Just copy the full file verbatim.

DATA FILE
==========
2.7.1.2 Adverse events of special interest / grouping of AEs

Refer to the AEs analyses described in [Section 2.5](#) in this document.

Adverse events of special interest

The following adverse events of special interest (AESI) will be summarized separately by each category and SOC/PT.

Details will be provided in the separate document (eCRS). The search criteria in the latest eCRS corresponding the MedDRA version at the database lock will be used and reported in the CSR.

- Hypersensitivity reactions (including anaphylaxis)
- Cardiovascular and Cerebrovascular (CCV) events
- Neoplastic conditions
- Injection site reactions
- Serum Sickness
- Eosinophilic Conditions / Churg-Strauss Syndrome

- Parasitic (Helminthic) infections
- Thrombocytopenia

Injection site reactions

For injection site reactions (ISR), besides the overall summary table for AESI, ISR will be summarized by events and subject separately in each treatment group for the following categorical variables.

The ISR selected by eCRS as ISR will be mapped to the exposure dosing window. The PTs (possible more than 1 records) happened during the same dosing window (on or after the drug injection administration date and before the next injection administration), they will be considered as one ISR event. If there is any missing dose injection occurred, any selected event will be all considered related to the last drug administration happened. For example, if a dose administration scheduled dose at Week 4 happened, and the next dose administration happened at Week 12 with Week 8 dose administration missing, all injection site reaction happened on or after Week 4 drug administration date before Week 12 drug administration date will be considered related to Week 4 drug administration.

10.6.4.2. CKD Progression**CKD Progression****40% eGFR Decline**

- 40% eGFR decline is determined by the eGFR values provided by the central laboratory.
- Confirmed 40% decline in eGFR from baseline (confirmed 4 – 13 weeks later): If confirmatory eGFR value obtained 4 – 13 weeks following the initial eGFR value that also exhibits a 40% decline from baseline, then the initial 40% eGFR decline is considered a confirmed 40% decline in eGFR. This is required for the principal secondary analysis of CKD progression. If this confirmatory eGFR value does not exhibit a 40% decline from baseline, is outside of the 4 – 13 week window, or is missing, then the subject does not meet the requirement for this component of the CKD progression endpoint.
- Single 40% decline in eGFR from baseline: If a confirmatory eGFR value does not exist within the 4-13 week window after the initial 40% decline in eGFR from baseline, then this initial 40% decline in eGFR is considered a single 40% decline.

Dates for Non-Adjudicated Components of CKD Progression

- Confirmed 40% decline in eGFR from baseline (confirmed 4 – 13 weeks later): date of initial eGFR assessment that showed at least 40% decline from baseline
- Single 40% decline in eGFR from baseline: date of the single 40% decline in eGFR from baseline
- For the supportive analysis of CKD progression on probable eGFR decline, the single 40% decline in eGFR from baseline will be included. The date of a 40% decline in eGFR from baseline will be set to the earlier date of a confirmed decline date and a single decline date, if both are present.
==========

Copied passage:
2.7.1.2 Adverse events of special interest / grouping of AEs

Refer to the AEs analyses described in [Section 2.5](#) in this document.

Adverse events of special interest

The following adverse events of special interest (AESI) will be summarized separately by each category and SOC/PT.

Details will be provided in the separate document (eCRS). The search criteria in the latest eCRS corresponding the MedDRA version at the database lock will be used and reported in the CSR.

- Hypersensitivity reactions (including anaphylaxis)
- Cardiovascular and Cerebrovascular (CCV) events
- Neoplastic conditions
- Injection site reactions
- Serum Sickness
- Eosinophilic Conditions / Churg-Strauss Syndrome

- Parasitic (Helminthic) infections
- Thrombocytopenia

Injection site reactions

For injection site reactions (ISR), besides the overall summary table for AESI, ISR will be summarized by events and subject separately in each treatment group for the following categorical variables.

The ISR selected by eCRS as ISR will be mapped to the exposure dosing window. The PTs (possible more than 1 records) happened during the same dosing window (on or after the drug injection administration date and before the next injection administration), they will be considered as one ISR event. If there is any missing dose injection occurred, any selected event will be all considered related to the last drug administration happened. For example, if a dose administration scheduled dose at Week 4 happened, and the next dose administration happened at Week 12 with Week 8 dose administration missing, all injection site reaction happened on or after Week 4 drug administration date before Week 12 drug administration date will be considered related to Week 4 drug administration.

10.6.4.2. CKD Progression**CKD Progression****40% eGFR Decline**

- 40% eGFR decline is determined by the eGFR values provided by the central laboratory.
- Confirmed 40% decline in eGFR from baseline (confirmed 4 – 13 weeks later): If confirmatory eGFR value obtained 4 – 13 weeks following the initial eGFR value that also exhibits a 40% decline from baseline, then the initial 40% eGFR decline is considered a confirmed 40% decline in eGFR. This is required for the principal secondary analysis of CKD progression. If this confirmatory eGFR value does not exhibit a 40% decline from baseline, is outside of the 4 – 13 week window, or is missing, then the subject does not meet the requirement for this component of the CKD progression endpoint.
- Single 40% decline in eGFR from baseline: If a confirmatory eGFR value does not exist within the 4-13 week window after the initial 40% decline in eGFR from baseline, then this initial 40% decline in eGFR is considered a single 40% decline.

Dates for Non-Adjudicated Components of CKD Progression

- Confirmed 40% decline in eGFR from baseline (confirmed 4 – 13 weeks later): date of initial eGFR assessment that showed at least 40% decline from baseline
- Single 40% decline in eGFR from baseline: date of the single 40% decline in eGFR from baseline
- For the supportive analysis of CKD progression on probable eGFR decline, the single 40% decline in eGFR from baseline will be included. The date of a 40% decline in eGFR from baseline will be set to the earlier date of a confirmed decline date and a single decline date, if both are present.